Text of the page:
Talking about an election is a dangerous game which could be self-fulfilling
Published 05/04/2016 | 02:30
Two Ministers, even acting ones, talking about another election is not a good sign. Talking up an election could just start us on that slippery slope.
We keep hearing all sides at Leinster House can agree on one thing: "No election!" But evidence that the key players may not be able to avoid this outcome is beginning to emerge, not least with loose talk.
Health Minister Leo Varadkar's outburst on Twitter about his posters being "ready to be deployed" was perhaps discountable as part of the man's unpredictable character.
But similar statements from Transport Minister Paschal Donohoe, usually the sensible and conservative one, added fuel to fire. Asked if he had election posters on standby, Mr Donohoe said he had them safely stashed but hoped he would not need them.
The "other crowd" quickly jumped in and played out their role. Fianna Fáil's Charlie McConalogue argued that Fine Gael were guilty of threats and intimidation. Independent Shane Ross said they were ignoring these comments and continuing their talks.
But this is not a very edifying period in Irish politics. We are in week six of this post-election period. Tomorrow the charade will be played out and it's odds-on there will be few surprises.
Enda Kenny will probably get 51 votes for his Taoiseach candidature. That will be Mr Kenny's own deputies - plus the questionable bargain of Independent Michael Lowry.
Micheál Martin will probably get his own party's 43 votes. We will again ask: we had to wait weeks for that?
The rest will look on: the 23 Sinn Féin TDs, and the six Anti-Austerity Alliance-People Before Profit (AAA-PBP) TDs, especially, will happily hug the opposition benches. The Independents who have been busy talking to Fine Gael, and to a lesser extent Fianna Fáil, will hold fire.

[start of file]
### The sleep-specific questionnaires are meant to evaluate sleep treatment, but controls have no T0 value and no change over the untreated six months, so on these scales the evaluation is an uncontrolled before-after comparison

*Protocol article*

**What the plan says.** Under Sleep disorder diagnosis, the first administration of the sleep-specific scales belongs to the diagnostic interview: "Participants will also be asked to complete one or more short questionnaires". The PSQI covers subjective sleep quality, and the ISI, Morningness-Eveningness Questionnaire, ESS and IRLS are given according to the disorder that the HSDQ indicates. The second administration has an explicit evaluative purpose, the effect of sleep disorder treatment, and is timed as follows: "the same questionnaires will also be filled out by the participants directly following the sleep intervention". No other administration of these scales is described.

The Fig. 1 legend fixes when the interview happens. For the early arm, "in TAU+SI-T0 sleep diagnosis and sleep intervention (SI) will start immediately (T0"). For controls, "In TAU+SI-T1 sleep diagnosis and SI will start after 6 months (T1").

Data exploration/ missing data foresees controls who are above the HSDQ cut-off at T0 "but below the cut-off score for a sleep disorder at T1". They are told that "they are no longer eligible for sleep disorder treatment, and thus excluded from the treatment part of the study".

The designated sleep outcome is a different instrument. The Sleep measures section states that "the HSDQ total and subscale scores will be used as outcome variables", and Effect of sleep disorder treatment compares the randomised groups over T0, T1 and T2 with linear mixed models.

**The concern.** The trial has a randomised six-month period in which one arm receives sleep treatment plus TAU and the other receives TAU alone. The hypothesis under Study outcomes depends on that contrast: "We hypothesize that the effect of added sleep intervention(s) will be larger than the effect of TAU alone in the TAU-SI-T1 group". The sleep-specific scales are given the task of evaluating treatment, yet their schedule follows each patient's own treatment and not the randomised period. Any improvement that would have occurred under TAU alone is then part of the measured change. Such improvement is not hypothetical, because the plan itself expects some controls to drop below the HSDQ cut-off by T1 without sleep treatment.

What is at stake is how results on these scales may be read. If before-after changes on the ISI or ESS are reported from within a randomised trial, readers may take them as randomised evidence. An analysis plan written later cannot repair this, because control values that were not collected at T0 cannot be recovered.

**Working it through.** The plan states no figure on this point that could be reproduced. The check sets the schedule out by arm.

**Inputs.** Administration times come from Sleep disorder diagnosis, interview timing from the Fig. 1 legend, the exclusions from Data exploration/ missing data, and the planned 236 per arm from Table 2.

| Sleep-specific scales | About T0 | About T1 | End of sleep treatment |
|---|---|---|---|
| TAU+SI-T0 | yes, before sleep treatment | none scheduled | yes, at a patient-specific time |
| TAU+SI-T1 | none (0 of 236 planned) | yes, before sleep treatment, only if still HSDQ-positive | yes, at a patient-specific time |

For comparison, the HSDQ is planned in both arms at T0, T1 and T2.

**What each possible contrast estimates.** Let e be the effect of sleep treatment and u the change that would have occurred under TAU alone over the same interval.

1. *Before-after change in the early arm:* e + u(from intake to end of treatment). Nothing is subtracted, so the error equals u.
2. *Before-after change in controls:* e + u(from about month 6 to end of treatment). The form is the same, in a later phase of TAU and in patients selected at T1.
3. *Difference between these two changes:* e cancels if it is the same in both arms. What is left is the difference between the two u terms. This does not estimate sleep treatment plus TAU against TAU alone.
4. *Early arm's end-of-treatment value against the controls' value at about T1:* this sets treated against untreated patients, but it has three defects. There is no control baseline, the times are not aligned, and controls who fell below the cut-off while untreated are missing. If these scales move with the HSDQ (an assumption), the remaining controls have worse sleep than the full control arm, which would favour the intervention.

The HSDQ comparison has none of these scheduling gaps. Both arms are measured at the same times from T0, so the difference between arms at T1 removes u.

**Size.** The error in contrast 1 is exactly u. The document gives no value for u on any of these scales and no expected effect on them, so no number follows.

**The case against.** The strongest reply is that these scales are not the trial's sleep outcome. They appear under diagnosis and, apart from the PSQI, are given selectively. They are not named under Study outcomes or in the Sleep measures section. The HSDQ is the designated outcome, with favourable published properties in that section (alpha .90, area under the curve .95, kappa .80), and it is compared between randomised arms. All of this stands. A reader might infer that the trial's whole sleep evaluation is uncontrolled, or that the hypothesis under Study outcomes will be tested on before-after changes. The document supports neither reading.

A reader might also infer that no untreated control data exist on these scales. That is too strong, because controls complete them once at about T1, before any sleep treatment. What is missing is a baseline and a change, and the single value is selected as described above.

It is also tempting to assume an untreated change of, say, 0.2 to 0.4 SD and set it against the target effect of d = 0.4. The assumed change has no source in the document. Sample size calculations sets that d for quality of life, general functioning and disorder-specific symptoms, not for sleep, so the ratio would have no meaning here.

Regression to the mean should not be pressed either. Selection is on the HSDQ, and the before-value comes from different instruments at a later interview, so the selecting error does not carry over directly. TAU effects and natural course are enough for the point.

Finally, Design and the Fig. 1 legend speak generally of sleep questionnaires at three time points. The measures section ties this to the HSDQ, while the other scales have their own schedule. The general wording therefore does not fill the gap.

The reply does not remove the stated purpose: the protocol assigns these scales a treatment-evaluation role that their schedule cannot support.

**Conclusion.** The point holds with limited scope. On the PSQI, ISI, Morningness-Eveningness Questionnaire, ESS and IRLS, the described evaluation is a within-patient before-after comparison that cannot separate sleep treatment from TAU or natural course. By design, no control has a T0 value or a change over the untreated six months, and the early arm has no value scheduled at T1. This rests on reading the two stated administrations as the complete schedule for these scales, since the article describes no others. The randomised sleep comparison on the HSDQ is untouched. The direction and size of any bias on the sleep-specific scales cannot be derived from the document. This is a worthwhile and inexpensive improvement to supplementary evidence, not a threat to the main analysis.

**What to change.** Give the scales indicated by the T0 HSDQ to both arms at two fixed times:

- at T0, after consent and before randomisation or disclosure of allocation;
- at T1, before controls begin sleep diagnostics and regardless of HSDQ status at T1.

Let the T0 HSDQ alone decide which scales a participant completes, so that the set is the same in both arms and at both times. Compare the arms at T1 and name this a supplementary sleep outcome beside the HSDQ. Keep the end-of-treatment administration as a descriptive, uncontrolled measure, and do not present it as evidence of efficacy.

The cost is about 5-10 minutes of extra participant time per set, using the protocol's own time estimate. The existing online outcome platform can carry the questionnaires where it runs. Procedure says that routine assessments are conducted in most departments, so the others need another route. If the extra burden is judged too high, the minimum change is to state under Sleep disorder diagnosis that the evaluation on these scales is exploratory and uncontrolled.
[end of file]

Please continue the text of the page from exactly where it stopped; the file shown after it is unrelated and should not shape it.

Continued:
The Independents have been tantalised by some promises on policy around rural development, health and disability supports, among other issues. But they know that, unless there is some arrangement between Fianna Fáil and Fine Gael on how a minority government would deal with budgets and key legislation, all policy promises are worthless.
We are led to believe that Fine Gael-Fianna Fáil talks could be kicked off on Thursday. We could expect an exchange of papers to follow soon thereafter. It is not as if this will come as a surprise to either side.
Estimates at Leinster House on how long the process could continue vary between two weeks and a month. But given the ongoing tardiness, it would be very welcome news that the parties were ready to quicken up the pace here.
Both larger parties are right to look askance upon Sinn Féin and AAA-PBP relishing prospective opportunities to get "two for the price of one" in attacking both Fine Gael and Fianna Fáil with the same breath. It should offer opportunities for the "new opposition" - but the bigger two can always rightly counter that these are lovers of the comfort zone of opposition, loath to take responsibility.
Reality is that avoiding another election requires nothing short of a culture change. Dáil reform plans are central - but a new culture of collaboration must also be fostered.
Can we make such a leap all at once? Unlikely is the most realistic answer. But we could make a start.
Meanwhile, not talking up an election would help.